Legal Requirements All Freelancers Should Consider

Freelancing is often the first foray into self-employment or running a business and, as such, many freelancers walk a difficult line. On the one hand they now own and operate a business of sorts, which requires special legal considerations and extra efforts to set things up properly. On the other hand, freelancing does not always amount to a full-time job and it can be difficult to justify spending lots of time and money on business structures.

While freelancers need not hire a corporate attorney or spend time setting up articles of incorporation (unless they want to) there are certain fundamental steps they should take to ensure they’re meeting their legal obligations and setting their business up for success.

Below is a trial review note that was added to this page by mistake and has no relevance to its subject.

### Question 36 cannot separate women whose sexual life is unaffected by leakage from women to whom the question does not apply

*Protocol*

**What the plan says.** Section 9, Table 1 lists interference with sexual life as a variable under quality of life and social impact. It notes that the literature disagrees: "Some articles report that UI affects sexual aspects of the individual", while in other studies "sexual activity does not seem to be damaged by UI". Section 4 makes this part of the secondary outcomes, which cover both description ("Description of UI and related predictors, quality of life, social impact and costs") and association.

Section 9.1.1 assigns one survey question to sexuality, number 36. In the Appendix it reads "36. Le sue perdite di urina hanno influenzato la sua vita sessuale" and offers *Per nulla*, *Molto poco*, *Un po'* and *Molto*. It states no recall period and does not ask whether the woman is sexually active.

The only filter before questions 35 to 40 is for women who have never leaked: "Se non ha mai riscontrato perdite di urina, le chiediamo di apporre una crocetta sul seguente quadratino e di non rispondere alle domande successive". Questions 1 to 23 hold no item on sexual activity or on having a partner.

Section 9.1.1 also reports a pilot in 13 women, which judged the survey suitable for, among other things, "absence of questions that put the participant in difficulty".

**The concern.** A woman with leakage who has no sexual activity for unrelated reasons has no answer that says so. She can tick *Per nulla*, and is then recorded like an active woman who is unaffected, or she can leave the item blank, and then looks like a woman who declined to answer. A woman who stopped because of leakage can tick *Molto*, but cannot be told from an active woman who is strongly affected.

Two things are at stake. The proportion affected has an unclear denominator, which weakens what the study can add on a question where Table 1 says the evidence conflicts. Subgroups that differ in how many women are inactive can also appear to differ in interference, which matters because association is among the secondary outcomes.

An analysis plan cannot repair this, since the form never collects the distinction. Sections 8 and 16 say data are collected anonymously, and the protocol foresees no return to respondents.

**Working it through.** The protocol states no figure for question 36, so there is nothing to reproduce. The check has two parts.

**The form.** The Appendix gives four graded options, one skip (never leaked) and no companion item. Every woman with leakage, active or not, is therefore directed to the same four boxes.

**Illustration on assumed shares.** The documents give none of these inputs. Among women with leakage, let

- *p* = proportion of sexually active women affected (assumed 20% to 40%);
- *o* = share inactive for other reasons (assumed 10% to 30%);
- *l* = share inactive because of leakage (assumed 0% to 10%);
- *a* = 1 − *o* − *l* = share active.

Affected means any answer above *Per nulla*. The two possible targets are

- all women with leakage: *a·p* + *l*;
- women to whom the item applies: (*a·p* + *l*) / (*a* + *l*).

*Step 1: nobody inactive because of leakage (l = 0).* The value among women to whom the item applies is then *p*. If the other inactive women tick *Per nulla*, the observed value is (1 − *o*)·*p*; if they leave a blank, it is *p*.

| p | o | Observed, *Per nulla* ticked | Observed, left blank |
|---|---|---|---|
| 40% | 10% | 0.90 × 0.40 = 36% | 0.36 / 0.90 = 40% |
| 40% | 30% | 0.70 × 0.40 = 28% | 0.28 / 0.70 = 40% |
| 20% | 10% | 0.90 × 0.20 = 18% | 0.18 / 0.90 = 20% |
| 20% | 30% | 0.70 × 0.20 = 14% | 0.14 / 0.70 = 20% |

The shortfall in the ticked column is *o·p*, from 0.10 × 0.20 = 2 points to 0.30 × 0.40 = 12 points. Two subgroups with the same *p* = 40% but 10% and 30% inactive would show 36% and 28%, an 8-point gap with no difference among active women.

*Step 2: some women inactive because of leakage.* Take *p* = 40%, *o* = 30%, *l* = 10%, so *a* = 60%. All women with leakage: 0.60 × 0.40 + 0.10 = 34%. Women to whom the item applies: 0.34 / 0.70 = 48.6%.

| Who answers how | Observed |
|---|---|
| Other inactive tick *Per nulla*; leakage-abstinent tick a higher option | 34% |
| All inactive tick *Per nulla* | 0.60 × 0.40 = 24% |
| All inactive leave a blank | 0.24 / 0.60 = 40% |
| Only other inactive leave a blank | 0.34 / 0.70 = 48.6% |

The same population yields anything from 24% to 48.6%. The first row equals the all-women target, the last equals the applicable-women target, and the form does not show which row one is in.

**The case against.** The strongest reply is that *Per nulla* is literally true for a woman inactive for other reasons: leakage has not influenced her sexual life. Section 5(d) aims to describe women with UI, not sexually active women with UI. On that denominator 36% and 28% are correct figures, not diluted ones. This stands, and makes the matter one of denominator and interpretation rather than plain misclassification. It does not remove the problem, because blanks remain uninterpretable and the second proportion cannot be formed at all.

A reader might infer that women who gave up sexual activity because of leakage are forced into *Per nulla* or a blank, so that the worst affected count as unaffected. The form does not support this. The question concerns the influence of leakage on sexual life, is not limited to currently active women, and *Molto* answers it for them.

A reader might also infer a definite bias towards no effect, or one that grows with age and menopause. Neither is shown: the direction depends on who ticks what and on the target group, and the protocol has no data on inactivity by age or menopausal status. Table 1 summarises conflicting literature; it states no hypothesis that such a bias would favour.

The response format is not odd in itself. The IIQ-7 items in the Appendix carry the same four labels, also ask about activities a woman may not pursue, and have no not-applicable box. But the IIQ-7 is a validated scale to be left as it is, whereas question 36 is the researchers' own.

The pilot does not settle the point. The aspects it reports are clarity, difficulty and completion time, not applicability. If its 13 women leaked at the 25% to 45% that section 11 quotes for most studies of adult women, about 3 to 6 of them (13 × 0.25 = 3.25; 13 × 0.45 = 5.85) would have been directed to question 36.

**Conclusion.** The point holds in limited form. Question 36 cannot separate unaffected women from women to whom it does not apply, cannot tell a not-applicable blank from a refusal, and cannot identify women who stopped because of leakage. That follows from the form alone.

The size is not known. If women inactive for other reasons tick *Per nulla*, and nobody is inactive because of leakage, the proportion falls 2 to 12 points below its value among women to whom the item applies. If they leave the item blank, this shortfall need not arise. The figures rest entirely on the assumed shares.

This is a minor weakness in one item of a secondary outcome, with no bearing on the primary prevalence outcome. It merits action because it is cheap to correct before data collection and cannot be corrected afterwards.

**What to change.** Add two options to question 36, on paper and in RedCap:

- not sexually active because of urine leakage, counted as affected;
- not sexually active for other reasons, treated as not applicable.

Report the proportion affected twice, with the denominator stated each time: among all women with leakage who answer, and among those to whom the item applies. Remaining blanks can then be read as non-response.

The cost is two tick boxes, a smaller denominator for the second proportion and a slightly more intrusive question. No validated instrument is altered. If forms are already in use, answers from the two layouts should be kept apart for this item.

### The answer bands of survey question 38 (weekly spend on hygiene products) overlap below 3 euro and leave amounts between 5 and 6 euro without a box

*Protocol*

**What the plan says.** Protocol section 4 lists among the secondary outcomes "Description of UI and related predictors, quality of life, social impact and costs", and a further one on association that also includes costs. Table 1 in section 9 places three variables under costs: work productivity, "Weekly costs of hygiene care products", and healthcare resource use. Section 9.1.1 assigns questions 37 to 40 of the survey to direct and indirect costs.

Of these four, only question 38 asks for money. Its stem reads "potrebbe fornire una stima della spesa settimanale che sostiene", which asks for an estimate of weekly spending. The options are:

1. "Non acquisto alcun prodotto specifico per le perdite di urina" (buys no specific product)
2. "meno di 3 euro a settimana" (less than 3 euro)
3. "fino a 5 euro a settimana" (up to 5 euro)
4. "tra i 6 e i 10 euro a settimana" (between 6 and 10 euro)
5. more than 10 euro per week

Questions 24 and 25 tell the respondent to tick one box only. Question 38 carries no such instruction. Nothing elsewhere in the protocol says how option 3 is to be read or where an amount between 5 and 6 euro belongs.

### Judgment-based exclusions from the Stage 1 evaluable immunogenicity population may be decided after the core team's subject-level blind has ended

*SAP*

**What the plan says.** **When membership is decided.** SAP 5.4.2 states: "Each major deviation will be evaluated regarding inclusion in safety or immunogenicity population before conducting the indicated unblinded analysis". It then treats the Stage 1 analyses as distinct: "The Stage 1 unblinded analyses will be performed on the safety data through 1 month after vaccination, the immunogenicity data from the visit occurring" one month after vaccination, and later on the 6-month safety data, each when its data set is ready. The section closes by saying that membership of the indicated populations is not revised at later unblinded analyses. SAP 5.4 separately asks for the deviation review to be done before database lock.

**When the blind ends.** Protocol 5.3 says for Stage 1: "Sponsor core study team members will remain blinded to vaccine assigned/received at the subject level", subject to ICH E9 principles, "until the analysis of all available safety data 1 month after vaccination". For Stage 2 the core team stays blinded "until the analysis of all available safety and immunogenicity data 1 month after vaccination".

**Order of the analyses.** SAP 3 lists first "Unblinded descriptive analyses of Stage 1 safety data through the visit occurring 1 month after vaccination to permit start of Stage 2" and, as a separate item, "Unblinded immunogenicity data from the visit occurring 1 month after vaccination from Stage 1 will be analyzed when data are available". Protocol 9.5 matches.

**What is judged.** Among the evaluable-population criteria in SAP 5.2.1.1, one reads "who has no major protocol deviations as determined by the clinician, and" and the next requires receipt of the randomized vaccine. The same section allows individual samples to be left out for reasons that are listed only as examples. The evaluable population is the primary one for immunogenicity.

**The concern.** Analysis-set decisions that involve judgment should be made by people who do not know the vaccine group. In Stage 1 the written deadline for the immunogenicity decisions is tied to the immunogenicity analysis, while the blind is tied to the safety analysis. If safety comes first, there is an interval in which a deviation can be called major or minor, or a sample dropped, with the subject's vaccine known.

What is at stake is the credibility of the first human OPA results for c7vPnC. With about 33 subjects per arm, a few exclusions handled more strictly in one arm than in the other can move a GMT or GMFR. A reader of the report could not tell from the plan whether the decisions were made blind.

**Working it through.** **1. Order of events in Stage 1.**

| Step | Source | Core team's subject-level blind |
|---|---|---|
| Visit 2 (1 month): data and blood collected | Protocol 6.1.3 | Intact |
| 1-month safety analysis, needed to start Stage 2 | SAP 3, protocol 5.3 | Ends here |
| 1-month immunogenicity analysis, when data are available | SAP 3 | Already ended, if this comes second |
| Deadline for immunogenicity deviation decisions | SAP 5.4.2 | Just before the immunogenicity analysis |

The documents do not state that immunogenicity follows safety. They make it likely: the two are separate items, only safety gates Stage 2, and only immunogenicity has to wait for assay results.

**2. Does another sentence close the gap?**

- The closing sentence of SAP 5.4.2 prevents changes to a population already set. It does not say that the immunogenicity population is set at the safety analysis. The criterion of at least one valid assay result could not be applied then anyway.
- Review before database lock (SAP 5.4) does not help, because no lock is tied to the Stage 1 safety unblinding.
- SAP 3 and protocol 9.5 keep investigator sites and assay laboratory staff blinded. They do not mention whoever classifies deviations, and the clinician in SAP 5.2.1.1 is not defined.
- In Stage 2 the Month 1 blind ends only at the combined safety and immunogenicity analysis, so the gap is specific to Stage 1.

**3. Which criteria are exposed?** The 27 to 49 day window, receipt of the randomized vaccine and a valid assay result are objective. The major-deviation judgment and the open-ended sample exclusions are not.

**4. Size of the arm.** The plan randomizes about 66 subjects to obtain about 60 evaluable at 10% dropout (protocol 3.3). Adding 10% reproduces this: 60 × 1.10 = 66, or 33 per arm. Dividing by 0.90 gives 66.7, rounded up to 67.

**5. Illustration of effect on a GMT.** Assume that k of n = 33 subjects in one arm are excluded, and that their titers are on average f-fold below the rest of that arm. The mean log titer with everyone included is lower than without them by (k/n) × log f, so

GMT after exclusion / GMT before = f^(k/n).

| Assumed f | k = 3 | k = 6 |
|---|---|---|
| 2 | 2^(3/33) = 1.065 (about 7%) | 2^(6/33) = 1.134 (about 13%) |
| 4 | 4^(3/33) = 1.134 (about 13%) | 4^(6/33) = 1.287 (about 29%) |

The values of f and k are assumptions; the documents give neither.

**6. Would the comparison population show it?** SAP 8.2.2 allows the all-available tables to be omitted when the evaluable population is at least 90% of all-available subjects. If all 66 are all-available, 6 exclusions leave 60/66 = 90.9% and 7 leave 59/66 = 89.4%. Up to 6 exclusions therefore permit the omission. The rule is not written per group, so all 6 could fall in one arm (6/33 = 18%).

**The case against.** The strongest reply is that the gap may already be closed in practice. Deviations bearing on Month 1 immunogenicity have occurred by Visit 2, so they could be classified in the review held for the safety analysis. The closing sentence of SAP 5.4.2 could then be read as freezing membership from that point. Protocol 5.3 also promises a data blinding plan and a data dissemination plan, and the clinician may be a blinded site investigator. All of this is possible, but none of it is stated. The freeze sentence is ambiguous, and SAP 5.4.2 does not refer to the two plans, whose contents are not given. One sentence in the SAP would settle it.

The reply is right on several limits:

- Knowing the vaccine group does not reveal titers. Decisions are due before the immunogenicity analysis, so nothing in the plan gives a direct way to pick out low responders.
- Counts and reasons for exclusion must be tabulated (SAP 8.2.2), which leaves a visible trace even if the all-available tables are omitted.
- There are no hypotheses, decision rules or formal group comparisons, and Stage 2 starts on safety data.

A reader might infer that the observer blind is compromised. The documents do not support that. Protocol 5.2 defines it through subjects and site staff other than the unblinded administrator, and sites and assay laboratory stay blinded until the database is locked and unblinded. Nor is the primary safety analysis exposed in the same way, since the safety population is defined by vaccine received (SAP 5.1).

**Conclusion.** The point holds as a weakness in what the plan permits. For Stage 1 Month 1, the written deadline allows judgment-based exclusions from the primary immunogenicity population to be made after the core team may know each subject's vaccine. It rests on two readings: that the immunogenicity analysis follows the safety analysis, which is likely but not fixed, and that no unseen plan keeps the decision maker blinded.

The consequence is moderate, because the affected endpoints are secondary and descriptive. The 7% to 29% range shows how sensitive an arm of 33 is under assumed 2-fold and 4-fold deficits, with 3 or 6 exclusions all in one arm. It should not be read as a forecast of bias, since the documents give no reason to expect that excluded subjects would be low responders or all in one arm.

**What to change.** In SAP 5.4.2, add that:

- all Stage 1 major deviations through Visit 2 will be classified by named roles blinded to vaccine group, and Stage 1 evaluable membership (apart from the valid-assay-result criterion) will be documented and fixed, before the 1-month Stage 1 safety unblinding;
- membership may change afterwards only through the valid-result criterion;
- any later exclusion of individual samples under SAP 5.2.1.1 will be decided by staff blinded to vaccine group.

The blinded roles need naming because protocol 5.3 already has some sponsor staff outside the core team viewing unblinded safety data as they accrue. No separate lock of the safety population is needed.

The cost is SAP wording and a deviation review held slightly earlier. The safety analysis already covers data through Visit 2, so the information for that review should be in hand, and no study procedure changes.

Getting Your Freelance Business In Order In Gig Harbor

The first step for any former employee who is setting up a freelance business is to make sure that there are no prior contracts or agreements with old employers that would prevent you from engaging in freelance work.

If you previously worked as a writer for another company it is possible that you may have signed a non-compete agreement preventing you from engaging in similar competing writing services for a certain group of clients or for a specific amount of time. Violating these types of agreements can often result in an injunction, damages or legal fees unless they’re found to be unreasonable. If you have an existing noncompete you definitely want to have a lawyer review it before getting started.